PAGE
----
- The Washington Times - Wednesday, November 21, 2001

BEIJING North Korean hospitals lack power, proper lighting, modern drugs and equipment, the World Health Organization's top official said yesterday, and only a quick infusion of foreign funds can curb the country's skyrocketing mortality rate.
"If there is no solid base for electricity and water, the risks from a lack of sterility in medical equipment and health services like surgery [increase]," said Dr. Gro Harlem Brundtland, director general of the World Health Organization (WHO). "They are all affected by the economic and structural problems the country is facing."
Dr. Brundtland, speaking after a three-day tour of North Korean medical facilities, pointed out that North Korea's mortality rate has increased 30 percent to 40 percent in recent years.
Tuberculosis, malaria and children's diseases linked to malnutrition are the key health problems in the poverty-stricken nation of 22 million people.
Her report came a day after Undersecretary of State for Arms Control and International Security John Bolton declared that the United States finds North Korea's biological weapons program "extremely disturbing."
Speaking at a conference in Geneva on Monday, Mr. Bolton said North Korea, despite its lack of resources, was believed through a dedicated, national-level effort to have "developed and produced and may have weaponized" biological agents.
North Korea established an extensive free health care system in the 1960s and 1970s, but its medical infrastructure has crumbled during the past decade of economic decline and harsh weather conditions that killed up to 1 million people and finally forced the isolated, Stalinist state to seek outside support.
The WHO director general made her comments at a press conference held in the Chinese capital, still the world's window on Kim Jong-il's secretive kingdom, ahead of a U.N. appeal next week for donor aid.
WHO hopes next week's appeal will raise $8 million for the health sector ahead of another harsh winter.
"There needs to be a higher priority in investing in health," Dr. Brundtland urged, "not just for humanitarian reasons, but for economic development. If you invest in health, you invest in the future of the country."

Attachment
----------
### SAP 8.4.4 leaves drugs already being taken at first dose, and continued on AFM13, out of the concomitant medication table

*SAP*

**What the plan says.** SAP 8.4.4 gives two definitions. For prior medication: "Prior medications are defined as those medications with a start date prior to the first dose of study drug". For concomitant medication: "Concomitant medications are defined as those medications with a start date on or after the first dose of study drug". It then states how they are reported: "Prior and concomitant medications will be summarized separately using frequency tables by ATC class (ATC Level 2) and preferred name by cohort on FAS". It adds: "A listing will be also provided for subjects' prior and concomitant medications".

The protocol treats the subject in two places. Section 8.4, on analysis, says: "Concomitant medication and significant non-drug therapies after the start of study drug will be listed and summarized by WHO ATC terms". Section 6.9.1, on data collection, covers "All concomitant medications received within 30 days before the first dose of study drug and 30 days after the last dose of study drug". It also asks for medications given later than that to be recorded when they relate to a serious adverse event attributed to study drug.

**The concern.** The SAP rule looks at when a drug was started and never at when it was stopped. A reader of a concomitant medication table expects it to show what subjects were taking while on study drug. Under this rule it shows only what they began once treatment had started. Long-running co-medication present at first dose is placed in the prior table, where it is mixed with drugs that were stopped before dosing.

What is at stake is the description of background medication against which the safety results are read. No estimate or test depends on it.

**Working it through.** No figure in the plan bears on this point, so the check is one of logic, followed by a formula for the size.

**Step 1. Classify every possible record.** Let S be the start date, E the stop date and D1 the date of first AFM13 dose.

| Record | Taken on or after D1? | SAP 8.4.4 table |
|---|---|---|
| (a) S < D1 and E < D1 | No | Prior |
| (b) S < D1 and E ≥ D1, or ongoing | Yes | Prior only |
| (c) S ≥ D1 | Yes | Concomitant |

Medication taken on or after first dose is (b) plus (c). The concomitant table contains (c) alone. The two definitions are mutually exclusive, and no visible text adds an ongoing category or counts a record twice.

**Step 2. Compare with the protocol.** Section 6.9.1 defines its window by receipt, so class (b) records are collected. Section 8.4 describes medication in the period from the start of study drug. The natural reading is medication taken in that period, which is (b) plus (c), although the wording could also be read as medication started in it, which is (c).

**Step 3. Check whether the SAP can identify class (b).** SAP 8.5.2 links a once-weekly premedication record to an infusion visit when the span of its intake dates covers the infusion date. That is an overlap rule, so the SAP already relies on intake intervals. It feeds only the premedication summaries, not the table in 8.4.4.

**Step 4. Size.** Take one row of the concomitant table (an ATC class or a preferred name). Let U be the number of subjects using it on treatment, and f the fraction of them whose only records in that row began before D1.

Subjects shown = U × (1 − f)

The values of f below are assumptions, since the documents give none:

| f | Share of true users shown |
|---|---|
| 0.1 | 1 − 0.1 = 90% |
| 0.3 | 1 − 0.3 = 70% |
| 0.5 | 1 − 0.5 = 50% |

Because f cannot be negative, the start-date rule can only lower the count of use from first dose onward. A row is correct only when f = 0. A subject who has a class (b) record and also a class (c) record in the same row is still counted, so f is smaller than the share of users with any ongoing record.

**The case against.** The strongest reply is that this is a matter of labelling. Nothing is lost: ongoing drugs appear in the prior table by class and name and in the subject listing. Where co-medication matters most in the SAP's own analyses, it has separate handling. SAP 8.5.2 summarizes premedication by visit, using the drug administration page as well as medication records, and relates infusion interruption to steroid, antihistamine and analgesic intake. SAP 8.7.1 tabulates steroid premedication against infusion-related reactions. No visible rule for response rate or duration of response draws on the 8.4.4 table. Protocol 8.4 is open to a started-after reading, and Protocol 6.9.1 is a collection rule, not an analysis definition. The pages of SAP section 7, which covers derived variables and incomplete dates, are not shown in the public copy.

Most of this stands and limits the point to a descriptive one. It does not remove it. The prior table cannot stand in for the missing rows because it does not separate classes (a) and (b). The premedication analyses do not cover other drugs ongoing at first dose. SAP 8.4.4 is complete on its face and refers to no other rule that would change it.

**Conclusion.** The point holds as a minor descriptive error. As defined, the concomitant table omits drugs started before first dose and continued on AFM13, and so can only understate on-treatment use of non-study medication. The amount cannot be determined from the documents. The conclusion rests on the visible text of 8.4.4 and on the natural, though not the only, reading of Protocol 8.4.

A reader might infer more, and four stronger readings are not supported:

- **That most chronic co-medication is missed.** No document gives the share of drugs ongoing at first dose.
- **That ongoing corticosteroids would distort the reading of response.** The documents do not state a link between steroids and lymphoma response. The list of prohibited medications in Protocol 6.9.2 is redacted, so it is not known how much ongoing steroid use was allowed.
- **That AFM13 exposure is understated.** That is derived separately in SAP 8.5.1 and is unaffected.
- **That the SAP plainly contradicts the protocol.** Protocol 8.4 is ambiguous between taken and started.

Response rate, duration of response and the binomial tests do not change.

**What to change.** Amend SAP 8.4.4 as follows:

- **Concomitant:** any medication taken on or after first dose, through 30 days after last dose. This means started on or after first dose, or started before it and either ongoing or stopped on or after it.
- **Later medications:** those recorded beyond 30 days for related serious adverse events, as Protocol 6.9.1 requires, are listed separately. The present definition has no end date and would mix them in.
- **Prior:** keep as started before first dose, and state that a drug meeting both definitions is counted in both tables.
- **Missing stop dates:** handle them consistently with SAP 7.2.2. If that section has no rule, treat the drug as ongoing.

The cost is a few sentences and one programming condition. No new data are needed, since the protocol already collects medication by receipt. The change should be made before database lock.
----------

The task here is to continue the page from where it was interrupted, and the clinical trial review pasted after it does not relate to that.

During meetings with North Korean government officials, including President Kim Yong-nam, the nominal head of state, Dr. Brundtland said she had asked the Korean authorities to raise their own spending on health to 3 percent of gross domestic product. "They did not respond directly," she conceded, "but they listened carefully."
Dr. Brundtland acknowledged the danger of donor fatigue, heightened by the ongoing war and refugee crisis in Central Asia, but insisted the developed world could and should do more to help the world's poor.
Many more countries can afford the contributions, Dr. Brundtland said.
"It is really necessary for the world to invest more in the health of poor countries."
North Korea's almost total lack of administrative transparency has long exasperated overseas aid organizations, but WHO officials have stressed that they are confident that medical supplies, including the first shipment of tuberculosis drugs delivered this week, have reached the civilian population.
"There are accessibility and monitoring constraints," said Dr. Eigil Sorensen, WHO representative in the North Korean capital of Pyongyang. "But our experience suggests that there is no major diversion to the armed forces."
After years of outside assistance, managed through an emergency coordination office in Pyongyang, WHO this week became the fourth U.N. organization to have a permanent North Korean representative office.
The others are the World Food Program, the U.N. Development Program and the U.N. Children's Fund.
Other aid agencies have pulled out in recent years in protest at the Draconian restrictions they face.
One German doctor was forced to leave when he publicly criticized the sorry state of Pyongyang's hospitals, where old beer bottles are strung up as makeshift intravenous drips.

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